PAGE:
SINGLE parents with children are having to do the most legwork when it comes to finding a house to rent in Australia, with more than a third reporting discrimination in their search, according to a new report by the Bankwest Curtin Economics Centre (BCEC).
The private rental sector in Australia: Public perceptions of quality and affordability report also found low-income and older renters are experiences uncertainty over their leases and affordability pressures.
Report author, associate professor Steven Rowley from the School of Economics, Finance and Property at Curtin University, said the private rental sector appeared to be delivering quality and affordable housing for most renters, but was failing those on low incomes.
“The majority of private renters have a household income of $78,000 or less, and more than half of respondents said they were in housing stress because they were being forced into unaffordable accommodation due to a lack of suitable alternatives,” associate professor Rowley said.
Almost half of the 3,182 respondents rented the first property they applied for, while 18% needed to submit applications for four or more dwellings before finding a new place.
Those most likely to apply for more than one property were households containing children. Discrimination was highlighted as a factor by around 20%, but this rises to more than 36% for single parent households with children.
“Single parents often reported having to apply for multiple rental properties before being successful, and this same group was overwhelmingly the least likely to feel comfortable in their home once they found rental housing,” Rowley said.
More positive findings included dwelling quality generally perceived as “good”, the relationship between the landlord and tenant often “excellent” and strong feelings of home in the sector.
The report draws on data from the latest BCEC Housing Affordability Survey and Australian Census, and was released in conjunction with the Older renters in the Western Australian private rental sector: Strategies to enhance housing security for WA’s older renters report.
That found Australians face a lack of tenure security, despite 41% looking to sign long- term leases and another 23% open to a lease extension if it was available.
The reports suggested policy measures could be introduced in order to make private rentals more affordable and leases more secure, such as tax incentives for landlords.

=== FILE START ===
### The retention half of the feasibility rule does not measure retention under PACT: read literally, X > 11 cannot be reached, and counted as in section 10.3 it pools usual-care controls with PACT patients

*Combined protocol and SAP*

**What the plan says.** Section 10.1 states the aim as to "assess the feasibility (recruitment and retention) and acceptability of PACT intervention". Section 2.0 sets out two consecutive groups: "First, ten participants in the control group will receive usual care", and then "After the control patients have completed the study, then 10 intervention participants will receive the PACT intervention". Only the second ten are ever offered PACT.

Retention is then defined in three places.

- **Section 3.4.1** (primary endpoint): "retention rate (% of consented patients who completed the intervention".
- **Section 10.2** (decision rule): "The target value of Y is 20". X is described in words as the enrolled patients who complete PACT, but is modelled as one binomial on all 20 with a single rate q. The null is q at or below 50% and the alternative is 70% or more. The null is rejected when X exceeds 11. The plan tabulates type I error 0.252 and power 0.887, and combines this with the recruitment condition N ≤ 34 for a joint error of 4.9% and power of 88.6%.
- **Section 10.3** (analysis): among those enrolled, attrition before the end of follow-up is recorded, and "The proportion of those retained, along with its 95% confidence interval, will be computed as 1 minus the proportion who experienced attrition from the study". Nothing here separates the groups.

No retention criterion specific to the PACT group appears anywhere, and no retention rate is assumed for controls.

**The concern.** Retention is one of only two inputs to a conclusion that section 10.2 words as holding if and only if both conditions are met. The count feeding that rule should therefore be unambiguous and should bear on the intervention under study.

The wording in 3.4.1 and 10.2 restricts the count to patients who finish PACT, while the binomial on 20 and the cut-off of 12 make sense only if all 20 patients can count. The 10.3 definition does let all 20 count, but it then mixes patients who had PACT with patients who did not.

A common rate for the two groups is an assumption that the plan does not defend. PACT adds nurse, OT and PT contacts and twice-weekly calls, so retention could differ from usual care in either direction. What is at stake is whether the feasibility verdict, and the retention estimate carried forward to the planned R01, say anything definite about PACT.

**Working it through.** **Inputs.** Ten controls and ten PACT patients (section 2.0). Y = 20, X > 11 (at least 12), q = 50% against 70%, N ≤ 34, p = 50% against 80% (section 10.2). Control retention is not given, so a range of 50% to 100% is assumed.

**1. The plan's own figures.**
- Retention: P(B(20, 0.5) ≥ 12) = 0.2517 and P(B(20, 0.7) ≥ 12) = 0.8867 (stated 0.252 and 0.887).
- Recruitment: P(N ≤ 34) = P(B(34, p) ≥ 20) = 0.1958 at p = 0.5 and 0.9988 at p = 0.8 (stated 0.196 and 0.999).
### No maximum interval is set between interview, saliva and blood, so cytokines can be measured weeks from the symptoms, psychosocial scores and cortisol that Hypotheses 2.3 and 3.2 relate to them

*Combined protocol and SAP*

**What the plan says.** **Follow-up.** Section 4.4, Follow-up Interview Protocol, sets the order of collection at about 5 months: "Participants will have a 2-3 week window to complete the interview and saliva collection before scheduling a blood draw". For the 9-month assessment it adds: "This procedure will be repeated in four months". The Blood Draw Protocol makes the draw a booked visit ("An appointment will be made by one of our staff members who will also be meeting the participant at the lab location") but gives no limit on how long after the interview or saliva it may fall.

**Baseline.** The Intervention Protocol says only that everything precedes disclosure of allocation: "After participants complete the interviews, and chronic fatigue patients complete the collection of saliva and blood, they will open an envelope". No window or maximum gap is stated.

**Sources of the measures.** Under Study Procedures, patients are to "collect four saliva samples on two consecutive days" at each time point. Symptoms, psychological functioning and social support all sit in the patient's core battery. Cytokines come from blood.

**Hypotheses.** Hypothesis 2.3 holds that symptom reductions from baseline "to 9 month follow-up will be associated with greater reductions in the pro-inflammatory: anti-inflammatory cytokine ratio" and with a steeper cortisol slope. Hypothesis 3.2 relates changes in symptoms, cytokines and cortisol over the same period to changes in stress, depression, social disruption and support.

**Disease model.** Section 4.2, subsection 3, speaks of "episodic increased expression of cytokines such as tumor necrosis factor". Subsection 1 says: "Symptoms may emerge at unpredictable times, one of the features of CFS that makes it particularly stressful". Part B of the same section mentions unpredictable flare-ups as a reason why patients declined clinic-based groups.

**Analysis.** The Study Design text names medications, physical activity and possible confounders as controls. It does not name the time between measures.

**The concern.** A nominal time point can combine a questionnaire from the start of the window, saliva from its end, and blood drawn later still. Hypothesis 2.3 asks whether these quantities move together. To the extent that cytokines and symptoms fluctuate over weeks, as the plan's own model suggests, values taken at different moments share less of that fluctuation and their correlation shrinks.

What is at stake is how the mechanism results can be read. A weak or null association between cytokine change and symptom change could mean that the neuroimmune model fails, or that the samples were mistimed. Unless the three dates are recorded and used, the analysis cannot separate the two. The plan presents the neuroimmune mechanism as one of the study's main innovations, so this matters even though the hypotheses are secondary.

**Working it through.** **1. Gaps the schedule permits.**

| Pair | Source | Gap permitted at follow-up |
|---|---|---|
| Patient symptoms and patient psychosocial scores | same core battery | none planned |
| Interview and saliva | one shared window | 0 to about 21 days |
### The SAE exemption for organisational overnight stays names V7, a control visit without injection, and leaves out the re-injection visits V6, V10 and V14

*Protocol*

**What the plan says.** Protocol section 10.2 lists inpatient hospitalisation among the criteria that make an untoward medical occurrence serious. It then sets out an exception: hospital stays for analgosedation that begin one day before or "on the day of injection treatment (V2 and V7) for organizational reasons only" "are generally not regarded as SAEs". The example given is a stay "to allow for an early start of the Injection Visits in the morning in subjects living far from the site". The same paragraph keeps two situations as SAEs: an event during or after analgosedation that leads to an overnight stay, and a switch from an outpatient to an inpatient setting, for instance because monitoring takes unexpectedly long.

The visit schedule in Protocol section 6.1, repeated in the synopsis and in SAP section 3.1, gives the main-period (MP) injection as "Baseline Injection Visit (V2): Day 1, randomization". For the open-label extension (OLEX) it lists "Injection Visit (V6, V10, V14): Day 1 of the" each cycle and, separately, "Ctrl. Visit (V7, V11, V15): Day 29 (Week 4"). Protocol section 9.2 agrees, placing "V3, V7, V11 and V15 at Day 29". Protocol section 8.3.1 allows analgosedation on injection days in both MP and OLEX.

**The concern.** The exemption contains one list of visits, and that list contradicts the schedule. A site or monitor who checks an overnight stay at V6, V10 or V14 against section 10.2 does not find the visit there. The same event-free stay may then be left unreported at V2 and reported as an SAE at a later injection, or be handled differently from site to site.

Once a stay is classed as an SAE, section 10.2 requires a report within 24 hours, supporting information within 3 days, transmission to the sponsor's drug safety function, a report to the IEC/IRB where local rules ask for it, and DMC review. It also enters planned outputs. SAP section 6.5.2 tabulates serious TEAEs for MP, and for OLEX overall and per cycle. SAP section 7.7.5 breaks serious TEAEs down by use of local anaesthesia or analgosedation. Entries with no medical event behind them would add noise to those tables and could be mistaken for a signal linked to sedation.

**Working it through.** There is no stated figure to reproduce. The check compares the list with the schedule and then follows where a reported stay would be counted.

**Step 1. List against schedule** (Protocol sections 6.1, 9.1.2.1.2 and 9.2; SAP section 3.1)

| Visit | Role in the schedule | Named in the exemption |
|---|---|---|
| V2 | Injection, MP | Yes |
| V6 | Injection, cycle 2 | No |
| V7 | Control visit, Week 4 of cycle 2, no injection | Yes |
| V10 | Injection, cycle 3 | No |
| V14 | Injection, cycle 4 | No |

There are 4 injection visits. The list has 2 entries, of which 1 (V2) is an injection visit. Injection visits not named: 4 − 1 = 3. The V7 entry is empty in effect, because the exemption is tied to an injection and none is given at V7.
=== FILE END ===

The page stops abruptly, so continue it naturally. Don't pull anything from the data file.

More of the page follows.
“The delivery of a substantial supply of subsidised rental accommodation would ease the incidence of housing stress for low income earners. Such accommodation could be delivered through tax incentives and an appropriately structured build-to-rent sector,” Rowley said.
Build-to-rent, still in its infancy in Australia, would present an opportunity satiate the appetite for leases longer than one year. If available, 46% stated they would choose a lease term of more than 12 months, and 39% replied maybe, while only 14% stated no.
Last week, key property industry groups, including the Australian Property Institute, Property Council Victoria and the Australian Institute of Architects welcomed the Victorian government’s recent decision to fast track development applications for build-to-rent projects and establish an industry working group.
Less than 11% of respondents have a lease term of two years or longer, and 55% have a 12-month term, and 12% had a lease duration monthly or shorter. More than 30% of respondents were forced to leave their last property, with the primary reason for a forced leave being the owner selling, while 56% made a choice.
Two-thirds of renters have been in their current dwelling for no longer than three years, and despite the high proportion of long-term renters just 7% had been in their dwelling for 10 years or more.
Just under 30% have been in the private rental sector for more than 10 years, and another 31% have rented for between five and 10 years.
Half of renters working part-time wanted to work more hours but those hours were not available, and almost half of all renters are paying more than 30% of their income on rent. This figure spikes to 63% for respondents aged 55 and older.
Around 57% of those paying 30% of their income in rent said they were forced into the position. More than 90% of the 34% of respondents in receipt of Commonwealth Rent Assistance stated it was very or extremely important.
“A replacement for the scrapped National Rental Affordability Scheme (NRAS), which delivers a supply of discounted rental accommodation, is essential,” Rowley said.
“The findings highlight the importance of Commonwealth Rent Assistance. Without the subsidy, affordability pressures would be even greater.
“Policy reform around incentives for landlords such as capital gains tax and negative gearing could be tied to landlords offering long-term leases at below market rents for those in the PRS that are the most vulnerable.”
Australian Property Journal